The particularity of the fortified castle of Les Baux-de-Provence is that it has a large troglodyte part. Whole sections of walls have been carved out of the limestone rock of the Alpilles massif, as if the castle had been sculpted in the mountains. It is also one of the oldest castles in Europe. Writings already evoked the presence of fortifications in 975.

The keep, built in the 13th century, is one of the best-preserved parts of the castle. This important vestige of the military architecture of the place was the last rampart of this fortress, once impregnable.

The farmyards, located at the foot of the castle, are true witnesses of daily life in medieval times. The inhabitants of the seigneurial residences mingled with the maids who baked bread in the oven house and the guards who lived in this part of the castle. Further down, the second courtyard was lined with houses and welcomed the peasants and craftsmen who worked there.

A breathtaking view of the Alpilles

The Château des Baux is perched on one of the last foothills of the Alpilles massif. The view from the monument is breathtaking. With one look, visitors embrace the Camargue and Provence that extend under their feet. This wonderfulpanorama allows you to discover the typical landscapes of the region, with olive groves and vineyards, the hills between which the red earth of the bauxite quarries is hidden, the meadows where herds of merino sheep graze, etc.

Les Baux de Provence

Les Baux-de-Provence is one of the most beautiful villages in France. Its small cobbled streets, its shady squares full of charm and its incredible architectural heritage attract many visitors every year. In the village, the strictly pedestrian traffic makes it possible to discover the various buildings in complete tranquility. Numerous monuments are to be admired and visited: Hôtel de Manville, pavilion of Queen Jeanne, chapel of Saint-Blaise, Saint-Vincent church, etc.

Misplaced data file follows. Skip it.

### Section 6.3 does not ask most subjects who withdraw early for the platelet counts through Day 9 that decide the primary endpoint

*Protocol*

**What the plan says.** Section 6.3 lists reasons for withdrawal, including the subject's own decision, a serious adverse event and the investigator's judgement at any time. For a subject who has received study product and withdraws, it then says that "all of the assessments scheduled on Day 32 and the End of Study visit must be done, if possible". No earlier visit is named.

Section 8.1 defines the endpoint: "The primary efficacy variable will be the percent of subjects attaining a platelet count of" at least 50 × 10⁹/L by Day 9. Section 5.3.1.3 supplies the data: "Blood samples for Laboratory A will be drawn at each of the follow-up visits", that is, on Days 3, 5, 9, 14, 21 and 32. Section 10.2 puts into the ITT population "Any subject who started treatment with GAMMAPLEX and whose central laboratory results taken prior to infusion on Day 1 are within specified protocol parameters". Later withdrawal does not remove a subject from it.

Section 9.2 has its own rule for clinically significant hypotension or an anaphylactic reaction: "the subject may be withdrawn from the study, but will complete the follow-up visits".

Prepare your visit

The Château des Baux-de-Provence is open 365 days a year. The schedule varies according to the seasons:

  • January to February: 10:00 a.m. to 5:00 p.m.
  • March: 9:30 a.m. to 6:00 p.m.
  • April to June: 9:00 a.m. to 7:00 p.m.
  • July and August: 9:00 a.m. – 8:00 p.m.
  • September: 9:00 a.m. to 7:00 p.m.
  • October: 9:30 a.m. to 6:00 p.m.
  • November to December: 10:00 a.m. to 5:00 p.m.

Audio guides are available for free at the site’s reception desk in French, English, German, Italian, Spanish, Dutch, Japanese, Chinese, Russian, and Portuguese.

Booklets for children from 7 to 12 years old are also available for free at the entrance. They allow them to discover the places and history of the Château des Baux in a playful way.

The official application of the Château des Baux-de-Provence offers visitors the opportunity to discover the site while enjoying a guided tour, complete with images and reconstitutions of the fortress.

Address: 13 520 Les Baux-de-Provence